In the wake of a dozen days and nights of protest against racialized police violence, Virginia Governor Ralph Northam ordered the removal of a statue of General Robert E. Lee, that has loomed over the state capital’s Monument Park for more than a century.
Striking the monuments to Confederate Army commanders that freckle the South has periodically been the subject of political protest and intense debate–most notably in the lead-up to the odious gathering of white nationalists in Charlottesville, Virginia–about an hour’s drive from the state capital in Richmond–in 2017.
But Confederate memorials haven’t been a prominent grievance in the marches across the United States over the past two weeks. Truth: I’ve seen calls for indictments and convictions of police officers who kill unarmed black people; demands to reform, defund, or abolish police departments; campaigns to register and mobilize voters; and discussions of wealth, inequality, and white privilege in America–but not talk about the monuments.
Governor Northam had apparently been thinking about the monument to Lee for quite some time, and was determined to do more to address racial injustice. Whatever commitment to the issue Northam brought to office in 2018 was certainly intensified when someone found and circulated a picture from the personal page in his 1984 medical school yearbook. One photo showed Northam, in blackface, partying with someone else dressed in the robes of the Ku Klux Klan.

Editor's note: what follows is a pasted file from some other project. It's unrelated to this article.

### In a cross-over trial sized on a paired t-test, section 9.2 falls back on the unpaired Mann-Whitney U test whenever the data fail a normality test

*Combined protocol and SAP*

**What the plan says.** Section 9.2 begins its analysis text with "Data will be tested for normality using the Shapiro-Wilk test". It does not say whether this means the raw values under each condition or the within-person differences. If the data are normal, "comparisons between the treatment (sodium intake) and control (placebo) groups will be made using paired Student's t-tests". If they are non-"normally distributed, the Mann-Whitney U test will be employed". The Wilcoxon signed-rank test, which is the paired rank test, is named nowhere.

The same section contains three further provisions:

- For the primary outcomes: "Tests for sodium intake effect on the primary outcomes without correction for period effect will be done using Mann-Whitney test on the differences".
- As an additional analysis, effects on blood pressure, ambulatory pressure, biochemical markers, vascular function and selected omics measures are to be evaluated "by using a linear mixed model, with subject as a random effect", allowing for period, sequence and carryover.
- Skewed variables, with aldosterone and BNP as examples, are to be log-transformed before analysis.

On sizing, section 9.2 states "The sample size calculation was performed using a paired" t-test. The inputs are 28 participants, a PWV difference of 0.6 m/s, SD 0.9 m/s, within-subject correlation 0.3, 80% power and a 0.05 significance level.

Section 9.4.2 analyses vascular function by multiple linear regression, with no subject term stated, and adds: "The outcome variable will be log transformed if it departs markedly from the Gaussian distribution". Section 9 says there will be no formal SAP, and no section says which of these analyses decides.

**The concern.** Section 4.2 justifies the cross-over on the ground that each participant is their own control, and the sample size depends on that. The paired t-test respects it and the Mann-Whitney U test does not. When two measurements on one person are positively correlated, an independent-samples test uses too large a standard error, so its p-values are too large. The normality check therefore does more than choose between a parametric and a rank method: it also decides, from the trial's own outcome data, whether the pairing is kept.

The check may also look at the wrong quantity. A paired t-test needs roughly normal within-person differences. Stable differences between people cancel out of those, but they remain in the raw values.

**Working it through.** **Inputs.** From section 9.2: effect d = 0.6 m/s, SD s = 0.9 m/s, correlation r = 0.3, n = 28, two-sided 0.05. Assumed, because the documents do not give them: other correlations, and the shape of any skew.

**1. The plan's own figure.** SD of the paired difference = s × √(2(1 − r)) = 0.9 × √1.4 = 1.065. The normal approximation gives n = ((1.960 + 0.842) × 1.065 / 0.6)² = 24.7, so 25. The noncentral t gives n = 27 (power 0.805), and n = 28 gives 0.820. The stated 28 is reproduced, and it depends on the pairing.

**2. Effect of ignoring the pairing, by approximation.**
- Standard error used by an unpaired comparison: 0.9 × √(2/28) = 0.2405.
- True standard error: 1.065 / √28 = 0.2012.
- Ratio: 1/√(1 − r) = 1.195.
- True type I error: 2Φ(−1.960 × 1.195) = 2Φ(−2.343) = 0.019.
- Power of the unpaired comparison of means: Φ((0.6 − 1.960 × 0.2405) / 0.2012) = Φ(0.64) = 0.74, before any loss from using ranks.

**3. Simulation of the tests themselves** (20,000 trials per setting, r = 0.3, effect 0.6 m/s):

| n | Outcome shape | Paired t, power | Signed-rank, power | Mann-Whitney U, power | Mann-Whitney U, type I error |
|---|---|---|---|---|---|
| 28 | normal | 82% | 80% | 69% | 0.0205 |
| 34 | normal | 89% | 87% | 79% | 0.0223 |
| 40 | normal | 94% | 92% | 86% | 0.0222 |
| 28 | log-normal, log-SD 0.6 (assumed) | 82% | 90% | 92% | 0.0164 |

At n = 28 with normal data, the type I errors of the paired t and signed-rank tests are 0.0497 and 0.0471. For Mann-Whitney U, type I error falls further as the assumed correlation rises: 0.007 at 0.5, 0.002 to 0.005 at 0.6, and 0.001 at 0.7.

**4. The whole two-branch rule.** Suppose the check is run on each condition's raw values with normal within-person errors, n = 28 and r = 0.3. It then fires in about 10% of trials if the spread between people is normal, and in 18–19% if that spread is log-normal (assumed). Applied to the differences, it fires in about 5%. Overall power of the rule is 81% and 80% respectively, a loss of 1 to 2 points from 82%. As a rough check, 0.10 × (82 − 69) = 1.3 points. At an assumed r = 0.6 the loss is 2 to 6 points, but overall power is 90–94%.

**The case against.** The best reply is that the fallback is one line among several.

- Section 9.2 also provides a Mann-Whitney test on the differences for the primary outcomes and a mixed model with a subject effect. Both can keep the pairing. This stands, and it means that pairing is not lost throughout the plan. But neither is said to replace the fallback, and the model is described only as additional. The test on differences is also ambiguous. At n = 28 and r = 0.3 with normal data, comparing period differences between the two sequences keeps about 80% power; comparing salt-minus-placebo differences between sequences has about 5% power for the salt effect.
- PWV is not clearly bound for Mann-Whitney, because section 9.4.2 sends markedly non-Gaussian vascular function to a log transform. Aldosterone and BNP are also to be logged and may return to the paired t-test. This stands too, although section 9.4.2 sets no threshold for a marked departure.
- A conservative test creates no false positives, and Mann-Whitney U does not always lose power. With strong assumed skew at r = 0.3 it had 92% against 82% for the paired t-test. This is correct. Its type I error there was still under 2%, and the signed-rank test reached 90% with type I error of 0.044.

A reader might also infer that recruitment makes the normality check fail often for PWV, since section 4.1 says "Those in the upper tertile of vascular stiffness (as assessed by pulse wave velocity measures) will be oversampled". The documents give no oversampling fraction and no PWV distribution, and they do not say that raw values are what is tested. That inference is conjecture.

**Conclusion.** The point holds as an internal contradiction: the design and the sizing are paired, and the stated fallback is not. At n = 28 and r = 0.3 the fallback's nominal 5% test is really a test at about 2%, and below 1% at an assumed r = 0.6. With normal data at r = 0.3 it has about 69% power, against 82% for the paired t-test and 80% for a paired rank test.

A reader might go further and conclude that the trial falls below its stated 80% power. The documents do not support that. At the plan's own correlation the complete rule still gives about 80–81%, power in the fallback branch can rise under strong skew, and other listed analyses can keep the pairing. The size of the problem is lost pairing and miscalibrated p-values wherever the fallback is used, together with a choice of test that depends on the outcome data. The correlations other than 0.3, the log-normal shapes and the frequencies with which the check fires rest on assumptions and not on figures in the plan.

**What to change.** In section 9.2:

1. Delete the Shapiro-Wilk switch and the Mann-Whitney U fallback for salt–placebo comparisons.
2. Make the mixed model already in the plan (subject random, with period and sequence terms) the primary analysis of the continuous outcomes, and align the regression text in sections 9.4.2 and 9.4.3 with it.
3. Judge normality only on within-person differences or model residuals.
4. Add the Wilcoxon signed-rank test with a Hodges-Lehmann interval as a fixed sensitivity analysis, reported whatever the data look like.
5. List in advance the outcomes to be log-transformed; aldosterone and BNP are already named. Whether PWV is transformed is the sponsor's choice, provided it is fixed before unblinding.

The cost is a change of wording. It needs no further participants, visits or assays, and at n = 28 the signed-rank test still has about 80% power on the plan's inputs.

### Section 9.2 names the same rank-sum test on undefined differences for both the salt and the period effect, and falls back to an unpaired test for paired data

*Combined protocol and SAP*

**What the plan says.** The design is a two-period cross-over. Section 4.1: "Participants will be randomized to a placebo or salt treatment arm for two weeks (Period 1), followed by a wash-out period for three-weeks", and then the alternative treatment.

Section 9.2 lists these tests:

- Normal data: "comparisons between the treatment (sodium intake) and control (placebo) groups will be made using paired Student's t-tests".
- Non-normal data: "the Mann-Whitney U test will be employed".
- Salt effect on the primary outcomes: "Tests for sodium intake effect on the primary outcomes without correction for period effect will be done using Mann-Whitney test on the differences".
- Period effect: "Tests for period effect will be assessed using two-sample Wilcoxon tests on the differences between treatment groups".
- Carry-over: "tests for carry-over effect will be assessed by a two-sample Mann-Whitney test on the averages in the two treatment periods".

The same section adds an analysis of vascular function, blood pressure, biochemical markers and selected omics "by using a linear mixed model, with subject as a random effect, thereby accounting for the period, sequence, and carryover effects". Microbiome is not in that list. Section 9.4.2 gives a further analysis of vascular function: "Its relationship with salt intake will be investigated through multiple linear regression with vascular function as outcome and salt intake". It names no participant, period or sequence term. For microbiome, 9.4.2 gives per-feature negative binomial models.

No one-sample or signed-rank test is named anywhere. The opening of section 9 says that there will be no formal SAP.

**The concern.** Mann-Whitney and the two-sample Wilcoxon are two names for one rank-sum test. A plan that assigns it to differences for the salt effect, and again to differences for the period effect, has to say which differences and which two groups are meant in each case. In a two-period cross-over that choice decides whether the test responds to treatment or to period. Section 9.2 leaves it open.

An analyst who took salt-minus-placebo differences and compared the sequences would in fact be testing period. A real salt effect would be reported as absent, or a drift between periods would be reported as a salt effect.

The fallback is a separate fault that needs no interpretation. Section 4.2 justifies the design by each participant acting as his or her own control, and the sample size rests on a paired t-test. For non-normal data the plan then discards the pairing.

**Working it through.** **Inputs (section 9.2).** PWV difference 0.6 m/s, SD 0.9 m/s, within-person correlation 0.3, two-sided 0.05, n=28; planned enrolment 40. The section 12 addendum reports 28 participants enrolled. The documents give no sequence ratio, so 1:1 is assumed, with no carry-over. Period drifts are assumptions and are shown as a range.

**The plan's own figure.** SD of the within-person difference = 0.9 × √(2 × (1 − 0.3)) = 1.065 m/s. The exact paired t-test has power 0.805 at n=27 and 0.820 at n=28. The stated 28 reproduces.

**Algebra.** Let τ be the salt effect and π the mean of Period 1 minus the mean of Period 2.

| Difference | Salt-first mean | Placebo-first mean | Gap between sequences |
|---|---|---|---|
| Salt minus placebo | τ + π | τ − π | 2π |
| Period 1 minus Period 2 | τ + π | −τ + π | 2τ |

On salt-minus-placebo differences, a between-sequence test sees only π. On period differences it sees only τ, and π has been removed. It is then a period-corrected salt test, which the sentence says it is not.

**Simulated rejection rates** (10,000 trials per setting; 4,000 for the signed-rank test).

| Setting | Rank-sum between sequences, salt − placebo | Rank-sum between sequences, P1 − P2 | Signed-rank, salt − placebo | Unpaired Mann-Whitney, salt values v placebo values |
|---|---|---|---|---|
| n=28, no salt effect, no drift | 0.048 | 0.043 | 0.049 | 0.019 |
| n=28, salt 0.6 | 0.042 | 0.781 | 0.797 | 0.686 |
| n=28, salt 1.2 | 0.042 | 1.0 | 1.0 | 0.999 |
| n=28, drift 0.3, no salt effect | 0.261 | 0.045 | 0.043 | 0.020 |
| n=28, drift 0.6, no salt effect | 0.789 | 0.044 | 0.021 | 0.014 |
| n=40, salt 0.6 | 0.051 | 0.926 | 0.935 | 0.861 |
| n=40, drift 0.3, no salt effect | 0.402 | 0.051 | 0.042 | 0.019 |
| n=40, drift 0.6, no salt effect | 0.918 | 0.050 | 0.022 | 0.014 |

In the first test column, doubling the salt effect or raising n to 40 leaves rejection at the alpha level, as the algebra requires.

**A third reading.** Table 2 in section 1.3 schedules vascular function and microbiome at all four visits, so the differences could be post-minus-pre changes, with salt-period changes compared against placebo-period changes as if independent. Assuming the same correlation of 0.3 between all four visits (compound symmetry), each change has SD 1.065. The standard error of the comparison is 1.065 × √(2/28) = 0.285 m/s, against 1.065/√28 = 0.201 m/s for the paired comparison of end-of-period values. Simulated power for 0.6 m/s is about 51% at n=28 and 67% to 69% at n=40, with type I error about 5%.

Northam’s awkward denial, then defense, then apology, led to calls for his impeachment, foiled largely because his constitutional successors were themselves tainted: the lieutenant governor was accused of sexual assault; the state’s attorney general admitted that he’d attended a party wearing blackface in 1980–where someone had a camera.
Northam vowed to stay in office and use the remainder of his term-limited time in office to address racial justice. The protests offered additional pressure–and additional chances–to do something. More comprehensive remedies to racial inequality in America require efforts outside the governor’s office. Even changing police practices will mean taking on police unions and navigating local politics in a couple of hundred city, town, and county governments in Virginia, and surely ending up in repeated legal challenges. In comparison, taking on the monuments, frequent targets for vandalism, is easier.
In response to public pressure on racial justice, Northam is pulling the levers that he can reach from his office, and those that might actually move.
Anyone who has been watching Virginia politics at all knows the protests about racialized police violence and Northam’s particular history contributed to action on an issue that has been on a back burner.
But social scientists, my people, could easily miss it.
The standard protocol for evaluating the impact of social movements on policy involves assessing the demands of challengers and setting some time frame (a few months, a year or two, fifteen years ?) within which to look for changes in media coverage, roll call votes, or policies on the issue. Ideally, the protest and political process would be tracked across a substantial number of similar cases. Northam’s response on memorials was a response to pressure on policing, so no match on the proximate pressure. It took place 3 years after the peak of the monument fight, which might count for the earlier protests. Or maybe not. And Northam was particularly committed or pressurable on racial justice issues, but I’ve never seen “chief executive in blackface” operationalized as an independent variable.
Social movement protest can force political change, but not by itself, and often not how and when activists imagine.